It’s a lido, Jim, but not as we know it. Sitting one kilometre offshore in Sweden’s frozen Baltic Sea, the 25m-long rectangular pool is sliced out of the dazzling crust by a 2,200-ton icebreaker. One end is marked by the Polar Explorer’s scarlet stern, the other by smashed slabs of ice, already knitting back together in the sub-zero air. Sun loungers, parasols and cocktails are not provided.
The planet’s most unusual swim deserves an unusual cozzy. Forget Vilebrequin, Orlebar Brown or Missoni mid-length shorts. You, my cold weather friend, will be wearing a bright orange neoprene survival suit with only your face exposed. Yes, you’ll resemble an obese elf, but this is Lapland so you’re on trend for Winter 2019.
The chilly dip might be humiliating for a fashionista, but it’s hugely popular. Since launching close to the Port of Kalix two years ago, the half-day cruises – a sharp, intense hit of the icy white high enjoyed on far longer Arctic and Antarctic voyages – have attracted around 10,000 passengers. A second tourist icebreaker now sails from nearby Piteå, its launch coinciding with Bollywood crews flying in to film a crash between the Polar Explorer and a car driving across the frozen sea. In short, the trips are both seriously cold and seriously hot.
Blame the mesmerising scenery. The annual December to May freeze in the Gulf of Bothnia – the slender armpit between Sweden and Finland – locks 4,001 islands in a rigid embrace, in an otherworldly landscape where sea and sky meld together into a vast white snow globe.
Or so I’m told. Our 9am departure means the poetry is smothered by murky Arctic twilight. The sun will sleep for another hour, only rising to stoop and wheeze just above the horizon, before vanishing at around 1pm.
Standing on deck as we grind away from Båtskärsnäs dock is an elemental experience: brutally cold air on my cheeks; the metronomic clunk of ice on reinforced hull; the prow crunching softly through the crust as if a giant dessert spoon is breaking into overcooked apple crumble.
The seven-storey ship that, in a previous incarnation, ferried supplies to Arctic oil rigs, pushes relentlessly into the Big White, its stepped bow surging down onto the ice sheet. As we pass the first of Kalix archipelago’s 792 islands, mainlanders’ red summerhouses peek through ethereal Narnian forests of spruce, reindeer lollop across clearings and a vein of mist betrays the morning labour of a fellow icebreaker, the fresh channel of open water reacting with the colder air.
With the mercury nudging -9C, I visit the open bridge where Norwegian skipper Frank Hammero is engulfed by flickering screens. Rarely taking his eyes off the white world outside, he explains how, within two months, the crust will be a metre thick, ‘sometimes several metres where pieces break off and slide under each other’. The low salinity seawater freezes so fast ‘you can see crystals connecting as you swim’.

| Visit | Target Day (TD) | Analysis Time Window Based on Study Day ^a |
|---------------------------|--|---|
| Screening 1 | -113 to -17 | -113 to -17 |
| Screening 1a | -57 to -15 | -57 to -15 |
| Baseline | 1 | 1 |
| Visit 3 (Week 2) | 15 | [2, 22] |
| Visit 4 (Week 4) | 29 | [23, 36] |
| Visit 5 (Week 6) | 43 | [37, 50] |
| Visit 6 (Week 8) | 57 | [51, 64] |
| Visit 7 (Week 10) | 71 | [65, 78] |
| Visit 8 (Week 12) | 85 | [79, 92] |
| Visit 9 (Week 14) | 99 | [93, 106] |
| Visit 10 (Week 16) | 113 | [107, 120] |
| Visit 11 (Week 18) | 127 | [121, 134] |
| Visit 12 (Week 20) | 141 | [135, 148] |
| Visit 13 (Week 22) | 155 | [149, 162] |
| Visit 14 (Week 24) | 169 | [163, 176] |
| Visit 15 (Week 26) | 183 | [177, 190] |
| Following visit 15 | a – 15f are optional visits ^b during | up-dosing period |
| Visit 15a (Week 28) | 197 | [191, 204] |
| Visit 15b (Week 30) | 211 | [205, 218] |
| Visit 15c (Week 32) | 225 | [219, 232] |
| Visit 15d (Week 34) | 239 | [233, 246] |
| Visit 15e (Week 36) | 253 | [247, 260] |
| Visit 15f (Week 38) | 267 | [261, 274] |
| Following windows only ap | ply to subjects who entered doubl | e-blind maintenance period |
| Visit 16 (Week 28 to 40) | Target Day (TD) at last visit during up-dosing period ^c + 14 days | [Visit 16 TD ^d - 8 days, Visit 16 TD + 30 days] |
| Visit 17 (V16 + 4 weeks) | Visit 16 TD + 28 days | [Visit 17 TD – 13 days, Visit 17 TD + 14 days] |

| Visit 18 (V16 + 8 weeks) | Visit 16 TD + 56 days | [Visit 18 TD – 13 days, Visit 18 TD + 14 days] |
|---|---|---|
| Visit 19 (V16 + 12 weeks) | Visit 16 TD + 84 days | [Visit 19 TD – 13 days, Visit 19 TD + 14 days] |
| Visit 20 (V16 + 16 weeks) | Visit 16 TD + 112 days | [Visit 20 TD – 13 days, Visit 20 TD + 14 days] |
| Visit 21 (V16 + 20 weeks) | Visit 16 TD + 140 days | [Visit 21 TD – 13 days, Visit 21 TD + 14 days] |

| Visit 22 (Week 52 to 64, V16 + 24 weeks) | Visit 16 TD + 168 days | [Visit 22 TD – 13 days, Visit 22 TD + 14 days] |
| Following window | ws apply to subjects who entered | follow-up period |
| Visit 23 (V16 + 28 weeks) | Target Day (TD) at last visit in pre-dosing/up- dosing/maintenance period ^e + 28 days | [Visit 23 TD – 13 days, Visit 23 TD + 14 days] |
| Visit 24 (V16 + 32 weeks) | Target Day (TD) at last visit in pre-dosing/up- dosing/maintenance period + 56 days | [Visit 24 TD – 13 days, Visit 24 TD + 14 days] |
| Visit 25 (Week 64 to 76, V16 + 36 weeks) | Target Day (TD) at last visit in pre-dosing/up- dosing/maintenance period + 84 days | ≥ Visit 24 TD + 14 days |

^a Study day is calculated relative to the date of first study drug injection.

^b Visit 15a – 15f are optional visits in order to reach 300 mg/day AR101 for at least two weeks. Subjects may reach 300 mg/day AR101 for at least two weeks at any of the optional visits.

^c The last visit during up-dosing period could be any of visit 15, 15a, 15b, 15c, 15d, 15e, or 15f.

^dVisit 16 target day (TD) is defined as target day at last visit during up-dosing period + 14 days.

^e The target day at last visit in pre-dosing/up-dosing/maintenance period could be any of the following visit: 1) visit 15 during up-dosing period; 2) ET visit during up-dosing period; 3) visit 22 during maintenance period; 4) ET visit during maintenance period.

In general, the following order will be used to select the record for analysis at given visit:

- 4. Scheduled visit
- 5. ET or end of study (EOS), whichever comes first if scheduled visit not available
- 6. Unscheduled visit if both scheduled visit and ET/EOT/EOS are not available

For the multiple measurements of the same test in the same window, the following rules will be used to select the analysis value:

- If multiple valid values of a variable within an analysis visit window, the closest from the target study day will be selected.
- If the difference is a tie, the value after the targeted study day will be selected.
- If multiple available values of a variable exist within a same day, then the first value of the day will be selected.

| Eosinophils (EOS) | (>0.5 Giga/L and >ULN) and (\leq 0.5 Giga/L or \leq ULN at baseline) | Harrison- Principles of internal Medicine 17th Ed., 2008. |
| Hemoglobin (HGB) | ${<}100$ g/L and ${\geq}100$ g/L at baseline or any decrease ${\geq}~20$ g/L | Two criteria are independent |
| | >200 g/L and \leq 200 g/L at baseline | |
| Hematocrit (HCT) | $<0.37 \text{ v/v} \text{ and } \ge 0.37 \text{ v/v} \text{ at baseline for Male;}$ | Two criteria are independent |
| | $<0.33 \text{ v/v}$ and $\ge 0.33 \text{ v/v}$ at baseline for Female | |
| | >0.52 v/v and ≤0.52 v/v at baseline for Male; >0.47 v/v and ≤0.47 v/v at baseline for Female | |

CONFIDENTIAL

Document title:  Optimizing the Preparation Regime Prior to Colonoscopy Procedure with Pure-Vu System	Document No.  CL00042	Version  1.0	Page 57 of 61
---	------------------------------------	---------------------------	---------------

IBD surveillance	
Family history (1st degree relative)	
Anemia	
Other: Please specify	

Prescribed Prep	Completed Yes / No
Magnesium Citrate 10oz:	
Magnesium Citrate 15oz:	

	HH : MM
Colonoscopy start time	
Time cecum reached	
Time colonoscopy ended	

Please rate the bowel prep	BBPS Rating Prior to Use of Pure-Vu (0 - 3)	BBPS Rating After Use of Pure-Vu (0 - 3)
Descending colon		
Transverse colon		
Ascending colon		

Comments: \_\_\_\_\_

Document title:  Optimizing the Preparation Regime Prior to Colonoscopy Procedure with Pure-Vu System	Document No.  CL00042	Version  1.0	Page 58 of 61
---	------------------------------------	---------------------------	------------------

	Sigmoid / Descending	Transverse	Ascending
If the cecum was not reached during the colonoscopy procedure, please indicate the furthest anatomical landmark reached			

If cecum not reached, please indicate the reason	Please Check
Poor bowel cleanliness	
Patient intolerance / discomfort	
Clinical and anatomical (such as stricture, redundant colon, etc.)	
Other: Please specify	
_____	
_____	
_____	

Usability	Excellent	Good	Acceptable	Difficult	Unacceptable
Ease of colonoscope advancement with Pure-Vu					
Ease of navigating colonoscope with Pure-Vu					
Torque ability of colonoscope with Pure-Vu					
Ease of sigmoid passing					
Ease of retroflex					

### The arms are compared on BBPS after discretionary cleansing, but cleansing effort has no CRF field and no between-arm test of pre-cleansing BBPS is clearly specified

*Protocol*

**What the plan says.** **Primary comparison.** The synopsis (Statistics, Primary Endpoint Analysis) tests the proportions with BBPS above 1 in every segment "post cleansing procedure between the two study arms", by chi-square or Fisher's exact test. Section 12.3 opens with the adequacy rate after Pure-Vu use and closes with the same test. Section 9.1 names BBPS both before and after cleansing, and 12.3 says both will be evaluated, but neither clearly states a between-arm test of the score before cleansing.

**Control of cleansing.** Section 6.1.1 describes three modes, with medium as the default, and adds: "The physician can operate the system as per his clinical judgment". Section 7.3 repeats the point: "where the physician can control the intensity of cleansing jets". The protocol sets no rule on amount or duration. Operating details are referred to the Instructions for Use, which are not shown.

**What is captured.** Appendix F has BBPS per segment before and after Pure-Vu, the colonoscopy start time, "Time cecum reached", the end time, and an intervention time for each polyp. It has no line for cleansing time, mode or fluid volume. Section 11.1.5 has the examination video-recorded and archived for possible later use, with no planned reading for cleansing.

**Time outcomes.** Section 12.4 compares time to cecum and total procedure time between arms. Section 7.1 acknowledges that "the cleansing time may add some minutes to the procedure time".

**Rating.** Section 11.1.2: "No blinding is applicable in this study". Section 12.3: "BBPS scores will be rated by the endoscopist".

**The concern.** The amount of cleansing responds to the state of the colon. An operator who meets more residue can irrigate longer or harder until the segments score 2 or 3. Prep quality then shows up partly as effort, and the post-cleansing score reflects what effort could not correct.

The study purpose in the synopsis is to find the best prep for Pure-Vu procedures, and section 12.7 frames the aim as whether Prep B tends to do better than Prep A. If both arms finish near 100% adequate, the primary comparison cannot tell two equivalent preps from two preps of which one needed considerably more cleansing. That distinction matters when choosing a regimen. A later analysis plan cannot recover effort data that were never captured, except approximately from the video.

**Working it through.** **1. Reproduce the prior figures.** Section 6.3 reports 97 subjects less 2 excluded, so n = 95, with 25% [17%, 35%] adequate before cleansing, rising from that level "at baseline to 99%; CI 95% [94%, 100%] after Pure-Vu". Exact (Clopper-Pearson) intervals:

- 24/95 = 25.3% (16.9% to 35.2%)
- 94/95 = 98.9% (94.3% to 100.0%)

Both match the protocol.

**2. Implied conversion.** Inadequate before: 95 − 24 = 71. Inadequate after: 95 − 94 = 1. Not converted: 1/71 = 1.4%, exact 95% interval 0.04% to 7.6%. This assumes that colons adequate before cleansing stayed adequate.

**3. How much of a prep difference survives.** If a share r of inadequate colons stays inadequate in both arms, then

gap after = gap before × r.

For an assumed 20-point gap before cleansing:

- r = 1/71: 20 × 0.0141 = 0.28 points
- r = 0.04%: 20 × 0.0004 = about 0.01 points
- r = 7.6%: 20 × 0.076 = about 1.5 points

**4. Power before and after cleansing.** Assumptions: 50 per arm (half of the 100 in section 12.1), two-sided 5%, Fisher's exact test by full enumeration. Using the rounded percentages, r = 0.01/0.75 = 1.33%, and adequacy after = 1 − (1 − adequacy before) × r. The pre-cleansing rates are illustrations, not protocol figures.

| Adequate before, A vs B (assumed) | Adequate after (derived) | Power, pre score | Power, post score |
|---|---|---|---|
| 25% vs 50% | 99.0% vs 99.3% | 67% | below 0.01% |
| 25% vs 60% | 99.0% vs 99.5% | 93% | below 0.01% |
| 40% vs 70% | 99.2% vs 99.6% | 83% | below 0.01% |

Frank and his icebreaker brotherhood play a central role in the regional economy. Four more vessels are based in Luleå, keeping shipping lanes open for paper and steel exports. Their Norse mythology names, including Atle and Frej, are perfect for the epic duel with nature yet also suit razors and condoms: slip into an Odin. Not right now, thank you. I’d prefer a survival suit. Around two kilometres from shore, observed impassively by an enormous sea eagle, the Polar Explorer cuts a gradual 360-degree circle and heads back towards the coast before its engines are dialled down from thrust to idle. Swim time.
No nudity was required for the making of this article. I don’t remove my merino-wool base layers, hiking trousers or thick socks. I simply pull on the superbly buoyant dry suit with its watertight seals and attached gloves, boots and head cover. Functionality trumps fashion. I can now endure six hours in the drink safe in the knowledge that my body temperature won’t fall by more than two degrees.
In fact, with 142 passengers waiting to plunge, I’ll only be in the Baltic for ten ludicrously entertaining, fabulously snug minutes. After dropping down from a platform on the stern, 20 elves at a time, we move with angel-wing strokes. Wide grins are de rigueur. This is well-insulated regression therapy. Zoning out, I drift to the far end of the pool, gazing past mounds of shattered ice to where an apologetic sun clings to the horizon by its fingernails: an astounding perspective. Tooting Lido will never compete. Just 20 hours later I’m rocketing across the frozen brine on a 30cm-deep cushion of air. ‘Help yourself to the squeezee,’ drawls genial captain Shane Doolin, as our breath mists the windows of the five-person hovercraft. ‘Otherwise it soon turns to ice.’ And you wouldn’t want to lose the view. Eighty kilometres south of Kalix the Luleå archipelago’s 1,300-plus islands share the same celestial beauty – although with more Clarksonesque transport. With no reverse gear or brakes, stopping requires a gleeful high-octane doughnut. As we curl around Hindersön Island – reached by Sweden’s longest winter ice road – our back end swings out with a rally driver’s panache.
After 20km we approach the thin edge of early winter’s still-growing crust. Behind us, newly broken shards bob in the coal-black water. Were we on snowmobiles we’d now be sinking into the depths. ‘I guarantee nobody else can get out here,’ declares Shane, a veteran of Australian naval submarines and warships. ‘It’s just us: our very own Arctic.’ Or, as the Polar Explorer’s obese elves might say: our very own lido.